The coronavirus (COVID-19) pandemic has largely spared rural areas of southeast Kansas, but the impact from other areas is showing up on local dinner tables.
The disease has caused temporary closures of large meat-processing plants and has caused a block between farmers and consumers.
“Farmers still have animals,” Southwind Extension District agriculture agent Chris Petty said. “The real issue is getting those animals processed.”
Although supermarkets are seeing shortages from large processors, small local processors have the opposite problem and are overwhelmed.
“They’re extra busy,” Petty said, noting that locally-owned area meat processors are booked several months in advance.
“There’s a real immediate hiccup in the system,” he said.
Some large grocery chains, such as Costco and Kroger, the parent company of Kansas-based Dillon’s, are restricting how much meat customers can buy, while other stores have seen prices go up drastically.
Groups of farmers and consumers are resorting to the internet to connect. Southwind Extension has a list of licensed processors and producers on its website and there are groups online such as Kansas Farm Connection and Show Me Kansas Farms in Cherryvale.
The Facebook page Shop Kansas Farms was created April 28 and has steadily grown ever since. The page currently has 108,599 members.
Local restaurants are also having difficulty finding meat.
Mike Dalton of Dalton’s Back Nine said he had problems finding hamburger last week and this week could not get sirloin tips. He said he substituted filet tips, which cost more but customers seem to like them.
“Meat supply is definitely starting to get tight,” he said.
Sonic Drive-In last week placed notices on its video screens that the menu is limited and the family Tuesday evening special has become an app offer only due to supply limitations. The menu is also promoting more chicken and pork, and beef hot dogs with chili and other toppings.
Local Sonic owner Jeff Ports said he is not authorized to speak for the chain, but he is trying to stretch supplies. He said he has beef and does not think he will run out.
Dumping of milk because restaurants and schools are closed, and the euthanasia of hogs because of meat-processing plant closures have been reported in other areas.
Petty said southeast Kansas does not have major hog farms and there have not been shortages in meat like pork and beef, but the state is a major beef producer. He said Kansas has more cattle than people.
Many of the 10 Kansas counties with the highest number of COVID-19 cases depend on meat processing for their local economies.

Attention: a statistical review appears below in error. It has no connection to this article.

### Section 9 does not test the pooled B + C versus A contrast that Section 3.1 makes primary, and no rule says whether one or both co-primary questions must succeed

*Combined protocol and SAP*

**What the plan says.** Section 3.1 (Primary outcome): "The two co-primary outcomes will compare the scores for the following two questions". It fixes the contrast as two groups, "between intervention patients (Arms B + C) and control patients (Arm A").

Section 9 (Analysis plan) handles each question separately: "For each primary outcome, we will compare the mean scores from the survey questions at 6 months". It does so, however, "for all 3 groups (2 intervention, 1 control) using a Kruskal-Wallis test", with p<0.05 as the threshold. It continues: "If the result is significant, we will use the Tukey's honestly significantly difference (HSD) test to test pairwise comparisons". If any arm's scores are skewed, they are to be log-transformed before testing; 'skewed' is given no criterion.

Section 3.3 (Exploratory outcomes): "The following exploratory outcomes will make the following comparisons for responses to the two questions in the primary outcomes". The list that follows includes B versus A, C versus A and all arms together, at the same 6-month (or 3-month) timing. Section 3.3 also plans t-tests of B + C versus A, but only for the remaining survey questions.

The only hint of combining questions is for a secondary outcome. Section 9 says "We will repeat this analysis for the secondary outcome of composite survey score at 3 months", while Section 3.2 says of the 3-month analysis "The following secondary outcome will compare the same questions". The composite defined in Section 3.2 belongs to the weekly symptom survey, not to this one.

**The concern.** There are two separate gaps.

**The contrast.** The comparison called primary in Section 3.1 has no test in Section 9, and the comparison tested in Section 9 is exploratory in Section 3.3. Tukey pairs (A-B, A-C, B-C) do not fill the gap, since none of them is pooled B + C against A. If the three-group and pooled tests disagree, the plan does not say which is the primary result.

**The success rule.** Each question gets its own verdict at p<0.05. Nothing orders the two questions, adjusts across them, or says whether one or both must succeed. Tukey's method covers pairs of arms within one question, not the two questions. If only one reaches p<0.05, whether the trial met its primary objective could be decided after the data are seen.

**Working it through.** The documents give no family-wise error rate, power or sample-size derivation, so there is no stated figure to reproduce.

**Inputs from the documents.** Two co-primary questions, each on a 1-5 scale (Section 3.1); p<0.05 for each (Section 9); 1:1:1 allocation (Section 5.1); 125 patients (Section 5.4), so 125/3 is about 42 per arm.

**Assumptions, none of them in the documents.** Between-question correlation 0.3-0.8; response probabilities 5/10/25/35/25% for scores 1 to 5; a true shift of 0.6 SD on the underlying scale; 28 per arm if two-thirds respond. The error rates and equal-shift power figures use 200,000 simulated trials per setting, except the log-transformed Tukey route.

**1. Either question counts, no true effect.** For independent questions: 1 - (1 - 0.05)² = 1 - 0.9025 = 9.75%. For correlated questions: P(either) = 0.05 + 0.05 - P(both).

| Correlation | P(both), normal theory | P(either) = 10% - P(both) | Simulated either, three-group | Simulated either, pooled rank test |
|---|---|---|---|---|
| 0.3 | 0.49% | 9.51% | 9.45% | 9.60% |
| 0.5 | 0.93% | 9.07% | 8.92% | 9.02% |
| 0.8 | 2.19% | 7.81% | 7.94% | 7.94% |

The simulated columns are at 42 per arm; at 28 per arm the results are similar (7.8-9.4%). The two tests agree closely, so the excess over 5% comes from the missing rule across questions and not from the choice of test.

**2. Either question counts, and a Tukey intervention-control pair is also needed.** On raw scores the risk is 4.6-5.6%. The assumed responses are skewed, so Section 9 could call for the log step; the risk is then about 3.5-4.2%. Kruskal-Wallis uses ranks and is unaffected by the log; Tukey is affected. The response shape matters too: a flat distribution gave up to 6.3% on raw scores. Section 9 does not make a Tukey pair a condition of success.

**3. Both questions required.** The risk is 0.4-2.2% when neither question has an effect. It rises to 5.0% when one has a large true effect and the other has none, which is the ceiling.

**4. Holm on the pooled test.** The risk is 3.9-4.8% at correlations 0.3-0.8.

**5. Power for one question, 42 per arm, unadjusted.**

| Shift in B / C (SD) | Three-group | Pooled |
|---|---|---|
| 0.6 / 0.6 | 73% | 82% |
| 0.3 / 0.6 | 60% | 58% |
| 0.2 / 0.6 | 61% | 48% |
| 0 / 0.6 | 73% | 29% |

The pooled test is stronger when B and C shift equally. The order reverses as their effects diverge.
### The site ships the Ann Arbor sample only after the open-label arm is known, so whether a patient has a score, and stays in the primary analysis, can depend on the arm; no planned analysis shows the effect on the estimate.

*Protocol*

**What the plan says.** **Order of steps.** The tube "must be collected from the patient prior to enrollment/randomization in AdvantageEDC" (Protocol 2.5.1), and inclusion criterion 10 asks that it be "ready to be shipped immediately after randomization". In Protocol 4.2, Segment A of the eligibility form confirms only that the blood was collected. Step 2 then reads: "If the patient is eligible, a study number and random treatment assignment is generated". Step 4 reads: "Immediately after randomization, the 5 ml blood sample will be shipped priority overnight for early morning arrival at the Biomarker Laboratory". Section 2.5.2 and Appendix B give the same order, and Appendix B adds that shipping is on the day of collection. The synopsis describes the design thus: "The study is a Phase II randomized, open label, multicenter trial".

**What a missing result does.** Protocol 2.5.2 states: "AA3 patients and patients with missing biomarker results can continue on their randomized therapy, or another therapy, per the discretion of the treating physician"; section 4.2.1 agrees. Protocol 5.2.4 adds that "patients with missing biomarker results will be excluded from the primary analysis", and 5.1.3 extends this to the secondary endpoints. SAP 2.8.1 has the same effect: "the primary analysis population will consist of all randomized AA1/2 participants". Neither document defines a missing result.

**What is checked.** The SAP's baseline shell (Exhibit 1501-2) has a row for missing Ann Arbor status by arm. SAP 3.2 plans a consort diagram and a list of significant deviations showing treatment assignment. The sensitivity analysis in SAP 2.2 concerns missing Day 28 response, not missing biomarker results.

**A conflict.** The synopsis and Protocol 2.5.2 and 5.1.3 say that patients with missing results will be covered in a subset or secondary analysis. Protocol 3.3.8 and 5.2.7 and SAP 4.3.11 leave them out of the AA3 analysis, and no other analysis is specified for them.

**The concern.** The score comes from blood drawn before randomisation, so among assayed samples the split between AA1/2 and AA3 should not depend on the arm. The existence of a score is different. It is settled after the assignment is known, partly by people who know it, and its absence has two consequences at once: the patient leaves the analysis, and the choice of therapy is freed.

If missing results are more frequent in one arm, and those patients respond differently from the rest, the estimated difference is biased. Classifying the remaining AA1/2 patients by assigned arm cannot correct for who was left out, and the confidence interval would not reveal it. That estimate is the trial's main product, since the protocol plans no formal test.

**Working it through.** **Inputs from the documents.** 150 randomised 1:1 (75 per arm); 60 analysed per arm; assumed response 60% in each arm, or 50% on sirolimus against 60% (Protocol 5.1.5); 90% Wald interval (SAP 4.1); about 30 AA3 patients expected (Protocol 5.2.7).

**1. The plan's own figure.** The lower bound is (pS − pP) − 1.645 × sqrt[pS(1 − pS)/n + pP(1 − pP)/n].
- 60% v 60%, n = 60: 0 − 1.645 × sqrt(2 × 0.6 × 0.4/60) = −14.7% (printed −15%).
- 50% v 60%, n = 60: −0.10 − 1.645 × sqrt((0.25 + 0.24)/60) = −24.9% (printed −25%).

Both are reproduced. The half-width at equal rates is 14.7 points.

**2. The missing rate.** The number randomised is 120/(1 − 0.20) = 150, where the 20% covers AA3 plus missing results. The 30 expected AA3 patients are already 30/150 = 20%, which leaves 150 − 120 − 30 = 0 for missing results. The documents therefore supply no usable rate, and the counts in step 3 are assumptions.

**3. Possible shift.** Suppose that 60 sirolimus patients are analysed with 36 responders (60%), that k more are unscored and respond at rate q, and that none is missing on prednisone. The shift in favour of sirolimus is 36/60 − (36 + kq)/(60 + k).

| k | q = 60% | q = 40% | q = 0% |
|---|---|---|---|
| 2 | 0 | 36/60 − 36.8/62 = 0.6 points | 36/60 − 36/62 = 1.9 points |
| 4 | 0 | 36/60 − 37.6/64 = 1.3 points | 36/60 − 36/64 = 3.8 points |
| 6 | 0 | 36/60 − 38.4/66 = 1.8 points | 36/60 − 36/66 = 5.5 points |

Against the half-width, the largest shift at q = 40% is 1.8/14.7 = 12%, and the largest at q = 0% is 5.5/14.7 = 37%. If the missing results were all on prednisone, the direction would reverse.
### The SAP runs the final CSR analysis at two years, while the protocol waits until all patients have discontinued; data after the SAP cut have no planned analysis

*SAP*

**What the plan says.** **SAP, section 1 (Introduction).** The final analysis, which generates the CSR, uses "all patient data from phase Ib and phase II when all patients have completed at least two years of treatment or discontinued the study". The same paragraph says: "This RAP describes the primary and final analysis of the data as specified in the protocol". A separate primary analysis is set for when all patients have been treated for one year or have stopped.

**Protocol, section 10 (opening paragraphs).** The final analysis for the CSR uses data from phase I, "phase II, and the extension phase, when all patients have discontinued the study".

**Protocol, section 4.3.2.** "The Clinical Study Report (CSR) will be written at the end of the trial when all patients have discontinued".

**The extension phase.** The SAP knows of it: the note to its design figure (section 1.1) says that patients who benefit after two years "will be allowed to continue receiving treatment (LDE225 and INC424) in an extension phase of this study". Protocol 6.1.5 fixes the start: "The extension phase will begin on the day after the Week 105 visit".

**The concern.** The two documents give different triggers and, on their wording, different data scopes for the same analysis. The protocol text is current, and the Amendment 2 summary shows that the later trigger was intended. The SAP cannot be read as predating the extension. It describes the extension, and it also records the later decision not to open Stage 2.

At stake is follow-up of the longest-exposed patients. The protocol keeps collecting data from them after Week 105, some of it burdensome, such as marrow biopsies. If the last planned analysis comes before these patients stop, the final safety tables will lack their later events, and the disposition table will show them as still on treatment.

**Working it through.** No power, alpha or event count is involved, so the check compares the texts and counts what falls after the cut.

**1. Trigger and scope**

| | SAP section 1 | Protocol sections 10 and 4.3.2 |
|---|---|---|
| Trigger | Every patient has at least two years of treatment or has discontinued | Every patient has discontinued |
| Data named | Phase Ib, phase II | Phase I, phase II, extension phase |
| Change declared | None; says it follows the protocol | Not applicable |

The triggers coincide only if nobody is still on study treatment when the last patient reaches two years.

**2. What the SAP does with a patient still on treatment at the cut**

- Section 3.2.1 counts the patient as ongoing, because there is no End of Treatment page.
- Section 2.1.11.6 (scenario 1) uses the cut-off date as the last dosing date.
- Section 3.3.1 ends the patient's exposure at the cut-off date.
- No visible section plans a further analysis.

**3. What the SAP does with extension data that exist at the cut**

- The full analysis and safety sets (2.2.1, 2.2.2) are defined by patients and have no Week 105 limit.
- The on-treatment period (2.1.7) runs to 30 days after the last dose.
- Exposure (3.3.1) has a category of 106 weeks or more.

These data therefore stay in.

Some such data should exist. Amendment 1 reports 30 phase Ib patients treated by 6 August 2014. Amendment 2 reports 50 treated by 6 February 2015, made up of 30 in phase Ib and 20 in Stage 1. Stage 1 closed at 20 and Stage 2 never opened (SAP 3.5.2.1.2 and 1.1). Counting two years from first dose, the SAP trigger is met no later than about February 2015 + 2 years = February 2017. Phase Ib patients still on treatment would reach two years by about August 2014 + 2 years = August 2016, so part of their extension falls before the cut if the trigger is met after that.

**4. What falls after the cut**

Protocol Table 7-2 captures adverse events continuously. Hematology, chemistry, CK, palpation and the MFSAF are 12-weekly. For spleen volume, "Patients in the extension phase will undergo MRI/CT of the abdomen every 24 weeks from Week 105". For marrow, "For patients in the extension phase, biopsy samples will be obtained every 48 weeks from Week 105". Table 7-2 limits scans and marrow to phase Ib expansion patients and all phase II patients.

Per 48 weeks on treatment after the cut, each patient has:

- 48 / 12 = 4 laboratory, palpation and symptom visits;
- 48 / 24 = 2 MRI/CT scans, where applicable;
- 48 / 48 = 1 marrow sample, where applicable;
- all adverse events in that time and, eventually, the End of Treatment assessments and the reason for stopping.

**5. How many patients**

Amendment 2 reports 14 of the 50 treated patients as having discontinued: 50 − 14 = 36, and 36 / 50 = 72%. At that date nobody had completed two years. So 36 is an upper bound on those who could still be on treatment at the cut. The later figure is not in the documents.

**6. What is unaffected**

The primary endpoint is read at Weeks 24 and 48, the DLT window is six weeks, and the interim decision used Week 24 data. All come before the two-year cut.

KDHE reports 1,536 cases and four deaths connected to clusters at eight meatpacking plants, including one in Missouri that employs people from Kansas.
Ford County currently has the highest number of cases in the state with 1,296 total, more than 1,000 reported in the past three weeks.
Earlier this week, a Dodge City meat inspector became the fourth US Department of Agriculture inspector to die of COVID-19. The others were in New York, Illinois and Mississippi.
Finney County, home to a Tyson beef plant, has 1,175 total cases, up from 56 on April 22. Eight patients have recovered in Finney County and five have died.
More than 400 employees tested positive for coronavirus at Triumph Foods in the Kansas City region. Kansas City Health Department Director Rex Archer told the Kansas City Star that 70 of the city’s cases are linked to Triumph Foods. A total of 78 cases are connected to Triumph in Wyandotte County.
In Leavenworth County, 42 positive cases at a residential re-entry facility for prisoners transitioning back into society, Grossman Center, are believed linked to residents who work for a Triumph plant in St. Joseph, Mo.
In Seward County, National Beef Packing Co. is a large employer in the city of Liberal and many residents work at a Seaboard pork processing plant in Guymon, Okla. As of Friday, Seward County reported 356 active cases and Texas County in Oklahoma reported 321 active cases.
But Petty said he sees the situation as a short-term issue and not a long-term problem. By late fall, he said, things should be back to more normal.
All COVID-19 cases reported in Neosho, Wilson, Woodson, Bourbon, Cherokee and Labette counties have recovered. Crawford County has one active case remaining and Montgomery County has six. Allen County has not reported any cases.